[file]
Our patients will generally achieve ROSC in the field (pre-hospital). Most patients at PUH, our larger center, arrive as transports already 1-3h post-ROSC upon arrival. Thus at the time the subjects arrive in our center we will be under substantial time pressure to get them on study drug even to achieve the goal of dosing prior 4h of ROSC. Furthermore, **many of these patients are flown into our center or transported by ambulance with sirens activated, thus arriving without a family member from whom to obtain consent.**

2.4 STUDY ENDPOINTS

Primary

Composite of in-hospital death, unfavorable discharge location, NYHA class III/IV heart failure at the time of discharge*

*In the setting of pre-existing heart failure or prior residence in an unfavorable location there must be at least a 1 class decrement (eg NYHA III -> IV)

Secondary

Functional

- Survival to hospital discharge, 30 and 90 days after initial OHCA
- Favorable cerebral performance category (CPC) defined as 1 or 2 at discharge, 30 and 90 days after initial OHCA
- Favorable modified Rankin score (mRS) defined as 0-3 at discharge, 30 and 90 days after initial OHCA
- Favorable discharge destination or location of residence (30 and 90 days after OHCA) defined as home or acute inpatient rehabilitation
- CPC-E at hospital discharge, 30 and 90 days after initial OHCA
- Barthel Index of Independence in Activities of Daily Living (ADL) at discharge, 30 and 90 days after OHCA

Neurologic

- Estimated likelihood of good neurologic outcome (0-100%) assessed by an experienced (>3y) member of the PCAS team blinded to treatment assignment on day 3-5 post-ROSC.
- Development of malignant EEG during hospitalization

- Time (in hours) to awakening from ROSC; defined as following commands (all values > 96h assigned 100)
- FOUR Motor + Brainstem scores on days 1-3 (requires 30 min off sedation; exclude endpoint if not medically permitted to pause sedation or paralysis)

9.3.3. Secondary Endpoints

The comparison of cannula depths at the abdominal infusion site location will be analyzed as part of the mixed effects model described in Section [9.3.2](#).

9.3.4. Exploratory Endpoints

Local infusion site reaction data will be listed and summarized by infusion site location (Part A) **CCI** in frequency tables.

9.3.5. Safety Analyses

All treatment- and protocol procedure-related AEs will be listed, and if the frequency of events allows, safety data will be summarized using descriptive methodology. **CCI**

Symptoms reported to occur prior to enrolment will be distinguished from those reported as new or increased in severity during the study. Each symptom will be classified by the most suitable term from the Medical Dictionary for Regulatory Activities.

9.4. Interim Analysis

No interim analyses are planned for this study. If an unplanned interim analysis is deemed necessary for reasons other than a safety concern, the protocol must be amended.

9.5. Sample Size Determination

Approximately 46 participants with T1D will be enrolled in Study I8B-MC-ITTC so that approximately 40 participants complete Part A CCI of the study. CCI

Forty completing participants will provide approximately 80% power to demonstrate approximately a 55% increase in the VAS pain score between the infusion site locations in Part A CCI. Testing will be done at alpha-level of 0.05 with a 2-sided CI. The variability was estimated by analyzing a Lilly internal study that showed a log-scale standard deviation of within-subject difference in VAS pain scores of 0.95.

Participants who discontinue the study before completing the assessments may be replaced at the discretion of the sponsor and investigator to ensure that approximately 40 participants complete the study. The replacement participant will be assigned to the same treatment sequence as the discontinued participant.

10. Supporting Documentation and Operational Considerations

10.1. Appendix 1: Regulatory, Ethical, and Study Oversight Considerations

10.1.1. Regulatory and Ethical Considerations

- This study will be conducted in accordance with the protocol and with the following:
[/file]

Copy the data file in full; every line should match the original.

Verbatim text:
Our patients will generally achieve ROSC in the field (pre-hospital). Most patients at PUH, our larger center, arrive as transports already 1-3h post-ROSC upon arrival. Thus at the time the subjects arrive in our center we will be under substantial time pressure to get them on study drug even to achieve the goal of dosing prior 4h of ROSC. Furthermore, **many of these patients are flown into our center or transported by ambulance with sirens activated, thus arriving without a family member from whom to obtain consent.**

2.4 STUDY ENDPOINTS

Primary

Composite of in-hospital death, unfavorable discharge location, NYHA class III/IV heart failure at the time of discharge*

*In the setting of pre-existing heart failure or prior residence in an unfavorable location there must be at least a 1 class decrement (eg NYHA III -> IV)

Secondary

Functional

- Survival to hospital discharge, 30 and 90 days after initial OHCA
- Favorable cerebral performance category (CPC) defined as 1 or 2 at discharge, 30 and 90 days after initial OHCA
- Favorable modified Rankin score (mRS) defined as 0-3 at discharge, 30 and 90 days after initial OHCA
- Favorable discharge destination or location of residence (30 and 90 days after OHCA) defined as home or acute inpatient rehabilitation
- CPC-E at hospital discharge, 30 and 90 days after initial OHCA
- Barthel Index of Independence in Activities of Daily Living (ADL) at discharge, 30 and 90 days after OHCA

Neurologic

- Estimated likelihood of good neurologic outcome (0-100%) assessed by an experienced (>3y) member of the PCAS team blinded to treatment assignment on day 3-5 post-ROSC.
- Development of malignant EEG during hospitalization

- Time (in hours) to awakening from ROSC; defined as following commands (all values > 96h assigned 100)
- FOUR Motor + Brainstem scores on days 1-3 (requires 30 min off sedation; exclude endpoint if not medically permitted to pause sedation or paralysis)

9.3.3. Secondary Endpoints

The comparison of cannula depths at the abdominal infusion site location will be analyzed as part of the mixed effects model described in Section [9.3.2](#).

9.3.4. Exploratory Endpoints

Local infusion site reaction data will be listed and summarized by infusion site location (Part A) **CCI** in frequency tables.

9.3.5. Safety Analyses

All treatment- and protocol procedure-related AEs will be listed, and if the frequency of events allows, safety data will be summarized using descriptive methodology. **CCI**

Symptoms reported to occur prior to enrolment will be distinguished from those reported as new or increased in severity during the study. Each symptom will be classified by the most suitable term from the Medical Dictionary for Regulatory Activities.

9.4. Interim Analysis

No interim analyses are planned for this study. If an unplanned interim analysis is deemed necessary for reasons other than a safety concern, the protocol must be amended.

9.5. Sample Size Determination

Approximately 46 participants with T1D will be enrolled in Study I8B-MC-ITTC so that approximately 40 participants complete Part A CCI of the study. CCI

Forty completing participants will provide approximately 80% power to demonstrate approximately a 55% increase in the VAS pain score between the infusion site locations in Part A CCI. Testing will be done at alpha-level of 0.05 with a 2-sided CI. The variability was estimated by analyzing a Lilly internal study that showed a log-scale standard deviation of within-subject difference in VAS pain scores of 0.95.

Participants who discontinue the study before completing the assessments may be replaced at the discretion of the sponsor and investigator to ensure that approximately 40 participants complete the study. The replacement participant will be assigned to the same treatment sequence as the discontinued participant.

10. Supporting Documentation and Operational Considerations

10.1. Appendix 1: Regulatory, Ethical, and Study Oversight Considerations

10.1.1. Regulatory and Ethical Considerations

- This study will be conducted in accordance with the protocol and with the following: